How Attitude and Confidence Carried Me into One of the Best Careers of My Life
By Janice Burch, Co-founder, Pro Resume Center, LLC
Part 2 of 2-part article. See Part 1 Here.
It’s amazing what confidence can do to carry you through a tough situation. Like a job interview, for instance.
I was scared.
With two small children under the age of 5, the youngest of whom had just been diagnosed with type 1 diabetes, and in the throes of a divorce from a man who would not pay his child support, it had become nearly impossible to make ends meet. My freelance income from writing brochures, ad copy and newsletter content wasn’t covering the bills or the insulin, Rx and medical care costs for my youngest. I needed a steady income immediately but it had to be flexible so I could care for my two little ones.
I was desperate.
Then a friend told me about an ad she saw for a newspaper reporter at a major daily newspaper. I had never written a news article in my life. I was a marketing, B-to-B and ad copy writer, not a journalist, I said. Her response? “So what? You write. They need a hungry writer. You know how to talk to people. Go in there and act like you’ve done this your whole life and I bet he’ll give you a shot.”
I made the call and convinced the editor to give me 15 minutes of his time, even though I had no newspaper experience to my credit.
Count down to interview: T-minus two days.
Over the next 48 hours, I soaked up all I could about being a journalist while envisioning myself working as one. The more I thought about it, the more I loved the idea. I really enjoy learning new things, talking to new people and getting at the truth is something I would enjoy doing for readers. I could work out child care when I had to cover something big or attend a press conference or meeting. Yes, I CAN do this, I kept telling myself – over and over.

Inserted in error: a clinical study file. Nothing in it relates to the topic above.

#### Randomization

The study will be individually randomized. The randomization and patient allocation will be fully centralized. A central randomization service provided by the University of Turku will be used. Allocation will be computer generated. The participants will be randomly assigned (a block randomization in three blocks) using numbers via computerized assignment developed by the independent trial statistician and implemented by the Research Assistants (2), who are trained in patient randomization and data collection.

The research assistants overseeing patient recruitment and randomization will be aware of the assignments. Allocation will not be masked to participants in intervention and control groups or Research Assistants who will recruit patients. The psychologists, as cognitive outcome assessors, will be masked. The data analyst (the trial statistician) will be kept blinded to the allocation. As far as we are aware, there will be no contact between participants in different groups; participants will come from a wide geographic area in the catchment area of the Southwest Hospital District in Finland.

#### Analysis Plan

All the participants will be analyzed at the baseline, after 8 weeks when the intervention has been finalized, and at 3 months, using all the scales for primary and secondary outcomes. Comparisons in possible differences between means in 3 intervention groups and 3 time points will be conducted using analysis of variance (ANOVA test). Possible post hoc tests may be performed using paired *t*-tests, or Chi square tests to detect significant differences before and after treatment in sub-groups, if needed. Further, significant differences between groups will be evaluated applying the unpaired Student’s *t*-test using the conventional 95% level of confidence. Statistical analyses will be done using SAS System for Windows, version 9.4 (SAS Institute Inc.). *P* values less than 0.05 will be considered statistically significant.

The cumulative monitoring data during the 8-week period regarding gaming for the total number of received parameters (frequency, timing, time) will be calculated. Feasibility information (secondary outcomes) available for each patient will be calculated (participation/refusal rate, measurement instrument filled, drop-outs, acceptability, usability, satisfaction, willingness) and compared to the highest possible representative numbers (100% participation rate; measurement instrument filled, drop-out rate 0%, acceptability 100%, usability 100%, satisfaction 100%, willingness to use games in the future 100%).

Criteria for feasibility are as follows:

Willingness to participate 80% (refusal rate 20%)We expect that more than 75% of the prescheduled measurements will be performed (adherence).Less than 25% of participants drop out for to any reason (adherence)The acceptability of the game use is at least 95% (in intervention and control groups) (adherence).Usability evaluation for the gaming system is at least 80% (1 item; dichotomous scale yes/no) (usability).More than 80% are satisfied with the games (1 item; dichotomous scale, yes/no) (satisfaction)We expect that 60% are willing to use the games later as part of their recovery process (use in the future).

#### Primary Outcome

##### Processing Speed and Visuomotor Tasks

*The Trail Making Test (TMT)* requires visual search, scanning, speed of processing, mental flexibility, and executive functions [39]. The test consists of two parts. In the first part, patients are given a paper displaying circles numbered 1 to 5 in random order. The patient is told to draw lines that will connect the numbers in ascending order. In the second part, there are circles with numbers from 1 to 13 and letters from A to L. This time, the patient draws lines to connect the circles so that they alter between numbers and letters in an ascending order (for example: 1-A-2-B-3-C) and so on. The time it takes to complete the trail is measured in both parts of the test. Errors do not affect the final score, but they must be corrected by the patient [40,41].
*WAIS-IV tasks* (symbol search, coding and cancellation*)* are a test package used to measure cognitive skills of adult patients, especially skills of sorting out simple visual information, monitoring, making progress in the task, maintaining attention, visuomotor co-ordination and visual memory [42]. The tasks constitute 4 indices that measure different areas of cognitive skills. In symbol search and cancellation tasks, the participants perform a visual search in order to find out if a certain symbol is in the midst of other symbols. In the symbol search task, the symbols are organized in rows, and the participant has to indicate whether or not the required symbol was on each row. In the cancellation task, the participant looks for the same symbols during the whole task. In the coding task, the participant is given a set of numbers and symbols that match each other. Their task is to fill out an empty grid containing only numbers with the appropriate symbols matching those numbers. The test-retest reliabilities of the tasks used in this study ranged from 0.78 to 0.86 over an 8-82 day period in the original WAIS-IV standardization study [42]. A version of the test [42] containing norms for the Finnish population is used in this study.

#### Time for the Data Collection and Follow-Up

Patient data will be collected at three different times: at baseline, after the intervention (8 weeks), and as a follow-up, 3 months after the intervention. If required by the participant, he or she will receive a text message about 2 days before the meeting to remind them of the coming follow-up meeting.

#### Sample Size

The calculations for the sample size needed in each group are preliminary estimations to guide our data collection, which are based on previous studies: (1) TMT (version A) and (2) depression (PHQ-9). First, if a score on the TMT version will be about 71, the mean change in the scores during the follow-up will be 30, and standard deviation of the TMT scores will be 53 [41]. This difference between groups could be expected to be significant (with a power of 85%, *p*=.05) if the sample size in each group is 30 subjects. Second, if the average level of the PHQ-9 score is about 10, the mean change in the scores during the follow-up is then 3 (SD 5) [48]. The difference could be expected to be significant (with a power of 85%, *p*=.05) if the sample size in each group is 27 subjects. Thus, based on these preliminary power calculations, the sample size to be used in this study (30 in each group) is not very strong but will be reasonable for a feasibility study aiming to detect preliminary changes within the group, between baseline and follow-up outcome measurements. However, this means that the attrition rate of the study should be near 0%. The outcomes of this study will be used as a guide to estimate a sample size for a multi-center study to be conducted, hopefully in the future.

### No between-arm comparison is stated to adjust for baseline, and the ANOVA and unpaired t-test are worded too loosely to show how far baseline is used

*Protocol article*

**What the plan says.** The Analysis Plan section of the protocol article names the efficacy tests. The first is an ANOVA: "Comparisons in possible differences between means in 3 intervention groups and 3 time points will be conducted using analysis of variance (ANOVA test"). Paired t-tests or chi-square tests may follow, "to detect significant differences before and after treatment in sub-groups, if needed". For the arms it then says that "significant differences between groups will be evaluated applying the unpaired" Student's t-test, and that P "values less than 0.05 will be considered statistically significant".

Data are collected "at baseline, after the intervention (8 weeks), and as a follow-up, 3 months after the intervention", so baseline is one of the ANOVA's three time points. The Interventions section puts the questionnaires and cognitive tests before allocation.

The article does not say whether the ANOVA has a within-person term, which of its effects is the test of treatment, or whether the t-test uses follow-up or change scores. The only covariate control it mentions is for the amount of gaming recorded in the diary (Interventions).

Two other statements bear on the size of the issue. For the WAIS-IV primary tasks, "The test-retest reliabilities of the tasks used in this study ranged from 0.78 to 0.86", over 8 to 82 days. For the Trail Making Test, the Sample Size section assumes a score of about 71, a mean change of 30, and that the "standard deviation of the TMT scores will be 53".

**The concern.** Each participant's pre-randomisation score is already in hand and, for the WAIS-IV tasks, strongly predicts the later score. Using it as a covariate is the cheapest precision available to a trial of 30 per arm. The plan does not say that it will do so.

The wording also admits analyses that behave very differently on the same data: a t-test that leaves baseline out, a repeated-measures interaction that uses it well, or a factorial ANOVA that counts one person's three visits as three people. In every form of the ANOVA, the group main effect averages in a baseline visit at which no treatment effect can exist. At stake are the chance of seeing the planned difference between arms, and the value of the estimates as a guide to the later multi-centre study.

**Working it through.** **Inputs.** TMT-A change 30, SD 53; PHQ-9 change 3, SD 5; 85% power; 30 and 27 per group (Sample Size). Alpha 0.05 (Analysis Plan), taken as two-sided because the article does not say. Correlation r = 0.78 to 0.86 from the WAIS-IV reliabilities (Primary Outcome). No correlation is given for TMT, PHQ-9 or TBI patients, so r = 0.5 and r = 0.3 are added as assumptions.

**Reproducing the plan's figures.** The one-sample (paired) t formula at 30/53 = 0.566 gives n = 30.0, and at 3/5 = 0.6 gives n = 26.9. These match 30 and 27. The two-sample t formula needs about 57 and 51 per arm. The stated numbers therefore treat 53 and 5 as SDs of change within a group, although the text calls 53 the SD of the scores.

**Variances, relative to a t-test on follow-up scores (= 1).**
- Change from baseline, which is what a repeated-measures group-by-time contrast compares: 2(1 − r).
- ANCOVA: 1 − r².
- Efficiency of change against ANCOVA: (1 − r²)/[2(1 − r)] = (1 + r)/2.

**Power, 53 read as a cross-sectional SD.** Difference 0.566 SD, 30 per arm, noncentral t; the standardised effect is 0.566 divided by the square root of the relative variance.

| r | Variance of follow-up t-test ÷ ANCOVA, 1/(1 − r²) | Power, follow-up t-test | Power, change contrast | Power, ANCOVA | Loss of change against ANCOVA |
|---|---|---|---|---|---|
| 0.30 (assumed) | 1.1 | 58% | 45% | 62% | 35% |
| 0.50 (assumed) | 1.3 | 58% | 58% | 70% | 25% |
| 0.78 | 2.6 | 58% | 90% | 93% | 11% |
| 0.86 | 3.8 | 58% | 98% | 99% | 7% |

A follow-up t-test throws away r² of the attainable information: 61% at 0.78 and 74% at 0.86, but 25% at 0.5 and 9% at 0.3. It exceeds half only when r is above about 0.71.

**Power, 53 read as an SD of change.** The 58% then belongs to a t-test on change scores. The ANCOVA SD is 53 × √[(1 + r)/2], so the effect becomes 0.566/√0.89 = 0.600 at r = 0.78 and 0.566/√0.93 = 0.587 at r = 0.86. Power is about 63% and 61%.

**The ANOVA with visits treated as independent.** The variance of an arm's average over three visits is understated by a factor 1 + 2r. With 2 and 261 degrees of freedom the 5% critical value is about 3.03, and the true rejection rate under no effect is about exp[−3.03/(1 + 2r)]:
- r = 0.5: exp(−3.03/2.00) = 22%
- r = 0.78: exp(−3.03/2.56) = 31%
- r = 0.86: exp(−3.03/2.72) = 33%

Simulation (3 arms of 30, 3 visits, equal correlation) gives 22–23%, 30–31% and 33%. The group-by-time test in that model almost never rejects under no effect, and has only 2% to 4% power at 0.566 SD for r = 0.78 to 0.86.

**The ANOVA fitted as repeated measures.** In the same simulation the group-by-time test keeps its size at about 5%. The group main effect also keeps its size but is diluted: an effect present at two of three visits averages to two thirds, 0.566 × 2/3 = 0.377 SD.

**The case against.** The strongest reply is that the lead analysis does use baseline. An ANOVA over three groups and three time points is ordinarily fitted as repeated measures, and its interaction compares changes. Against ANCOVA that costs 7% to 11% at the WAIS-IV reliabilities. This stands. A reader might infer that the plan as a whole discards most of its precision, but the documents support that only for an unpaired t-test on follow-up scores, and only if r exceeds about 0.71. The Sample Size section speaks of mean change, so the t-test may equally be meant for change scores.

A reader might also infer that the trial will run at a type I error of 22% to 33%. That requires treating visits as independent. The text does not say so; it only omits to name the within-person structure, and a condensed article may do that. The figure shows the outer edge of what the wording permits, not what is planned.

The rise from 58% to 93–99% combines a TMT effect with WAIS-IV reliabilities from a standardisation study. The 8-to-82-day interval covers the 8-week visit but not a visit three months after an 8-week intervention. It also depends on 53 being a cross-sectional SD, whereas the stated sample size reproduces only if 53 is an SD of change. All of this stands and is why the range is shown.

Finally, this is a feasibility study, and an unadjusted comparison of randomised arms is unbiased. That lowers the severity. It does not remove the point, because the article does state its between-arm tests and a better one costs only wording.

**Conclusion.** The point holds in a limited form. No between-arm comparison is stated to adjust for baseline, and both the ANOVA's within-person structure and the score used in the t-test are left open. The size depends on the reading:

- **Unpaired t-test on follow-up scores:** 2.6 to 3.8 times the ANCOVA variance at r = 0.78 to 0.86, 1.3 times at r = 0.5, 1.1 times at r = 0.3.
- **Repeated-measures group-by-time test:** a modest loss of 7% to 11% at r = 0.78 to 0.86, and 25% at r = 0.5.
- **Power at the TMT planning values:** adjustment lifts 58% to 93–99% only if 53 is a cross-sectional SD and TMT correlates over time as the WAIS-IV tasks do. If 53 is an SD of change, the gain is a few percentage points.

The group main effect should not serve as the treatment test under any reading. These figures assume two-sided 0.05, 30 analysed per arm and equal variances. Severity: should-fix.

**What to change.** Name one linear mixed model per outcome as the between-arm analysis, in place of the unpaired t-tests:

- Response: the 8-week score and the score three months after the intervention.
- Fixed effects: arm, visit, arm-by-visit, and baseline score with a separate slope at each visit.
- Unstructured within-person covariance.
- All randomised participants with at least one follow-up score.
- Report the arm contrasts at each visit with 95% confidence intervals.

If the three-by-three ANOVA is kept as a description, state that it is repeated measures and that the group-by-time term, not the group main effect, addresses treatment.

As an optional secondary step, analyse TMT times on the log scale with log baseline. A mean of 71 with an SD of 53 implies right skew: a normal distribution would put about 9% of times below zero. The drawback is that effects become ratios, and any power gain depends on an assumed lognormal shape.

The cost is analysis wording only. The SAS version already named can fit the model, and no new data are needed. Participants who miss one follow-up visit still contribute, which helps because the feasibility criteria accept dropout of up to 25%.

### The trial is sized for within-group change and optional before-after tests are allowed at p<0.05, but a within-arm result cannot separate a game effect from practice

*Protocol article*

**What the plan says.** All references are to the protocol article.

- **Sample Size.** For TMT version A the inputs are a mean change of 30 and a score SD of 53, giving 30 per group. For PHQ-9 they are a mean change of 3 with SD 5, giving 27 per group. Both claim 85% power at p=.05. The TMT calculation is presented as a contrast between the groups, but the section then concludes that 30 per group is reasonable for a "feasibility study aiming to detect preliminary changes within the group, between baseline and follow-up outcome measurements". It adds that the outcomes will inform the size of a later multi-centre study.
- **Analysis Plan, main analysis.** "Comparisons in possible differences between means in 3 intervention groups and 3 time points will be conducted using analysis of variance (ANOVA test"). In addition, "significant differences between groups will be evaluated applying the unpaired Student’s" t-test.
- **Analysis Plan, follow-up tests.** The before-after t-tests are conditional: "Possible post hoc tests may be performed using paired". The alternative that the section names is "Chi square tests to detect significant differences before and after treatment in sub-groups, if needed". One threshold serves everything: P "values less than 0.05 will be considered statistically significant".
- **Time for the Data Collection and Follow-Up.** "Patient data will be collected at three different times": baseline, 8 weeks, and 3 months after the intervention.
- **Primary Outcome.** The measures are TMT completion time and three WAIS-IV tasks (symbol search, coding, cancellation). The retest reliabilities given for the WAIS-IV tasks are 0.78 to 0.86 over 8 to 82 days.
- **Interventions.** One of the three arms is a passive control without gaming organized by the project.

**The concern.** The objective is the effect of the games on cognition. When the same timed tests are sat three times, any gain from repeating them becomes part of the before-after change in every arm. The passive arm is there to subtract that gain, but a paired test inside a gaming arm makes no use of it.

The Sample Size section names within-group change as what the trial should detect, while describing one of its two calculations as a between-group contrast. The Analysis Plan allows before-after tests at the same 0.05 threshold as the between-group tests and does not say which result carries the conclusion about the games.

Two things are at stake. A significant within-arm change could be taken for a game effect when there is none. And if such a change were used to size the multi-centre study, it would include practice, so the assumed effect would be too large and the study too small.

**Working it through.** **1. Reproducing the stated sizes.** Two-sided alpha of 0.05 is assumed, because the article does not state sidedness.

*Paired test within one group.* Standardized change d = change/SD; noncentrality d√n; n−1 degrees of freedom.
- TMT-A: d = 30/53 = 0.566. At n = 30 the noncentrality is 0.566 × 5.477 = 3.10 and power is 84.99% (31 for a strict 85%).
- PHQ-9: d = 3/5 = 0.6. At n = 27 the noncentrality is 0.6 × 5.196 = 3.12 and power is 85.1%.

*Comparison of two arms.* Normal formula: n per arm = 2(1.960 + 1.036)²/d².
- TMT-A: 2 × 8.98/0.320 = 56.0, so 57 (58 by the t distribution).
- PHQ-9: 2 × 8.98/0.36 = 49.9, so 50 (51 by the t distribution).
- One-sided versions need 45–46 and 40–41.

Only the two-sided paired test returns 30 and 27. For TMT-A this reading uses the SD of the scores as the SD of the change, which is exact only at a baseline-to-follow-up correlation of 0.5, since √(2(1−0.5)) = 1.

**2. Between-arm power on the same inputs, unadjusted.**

Interview day came. I was ready. I had prepared a portfolio with brochures, ad copy and newsletters written for prior employers and clients. I stuffed my resume in there with a very carefully worded cover letter and drove to the appointment in silence, repeating in my head: “I am a reporter. I am a reporter. I can do this.”
I arrived a few minutes early, gathered myself in the car and then went into the big office building and asked to speak with the managing editor.
I was guided to his office – after a long walk through a busy newsroom filled with talented writers. I saw familiar faces – writers with regular columns. I felt like I was among celebrities. Kind of intimidating. Self-doubt kicked in, but I shoved it aside and told myself I HAVE to nail this.
He asked me to tell him about myself, and I quickly pulled out my portfolio and I got as far as the third page when he reached out and closed it.
Uh oh. I guess he is done with me, I thought.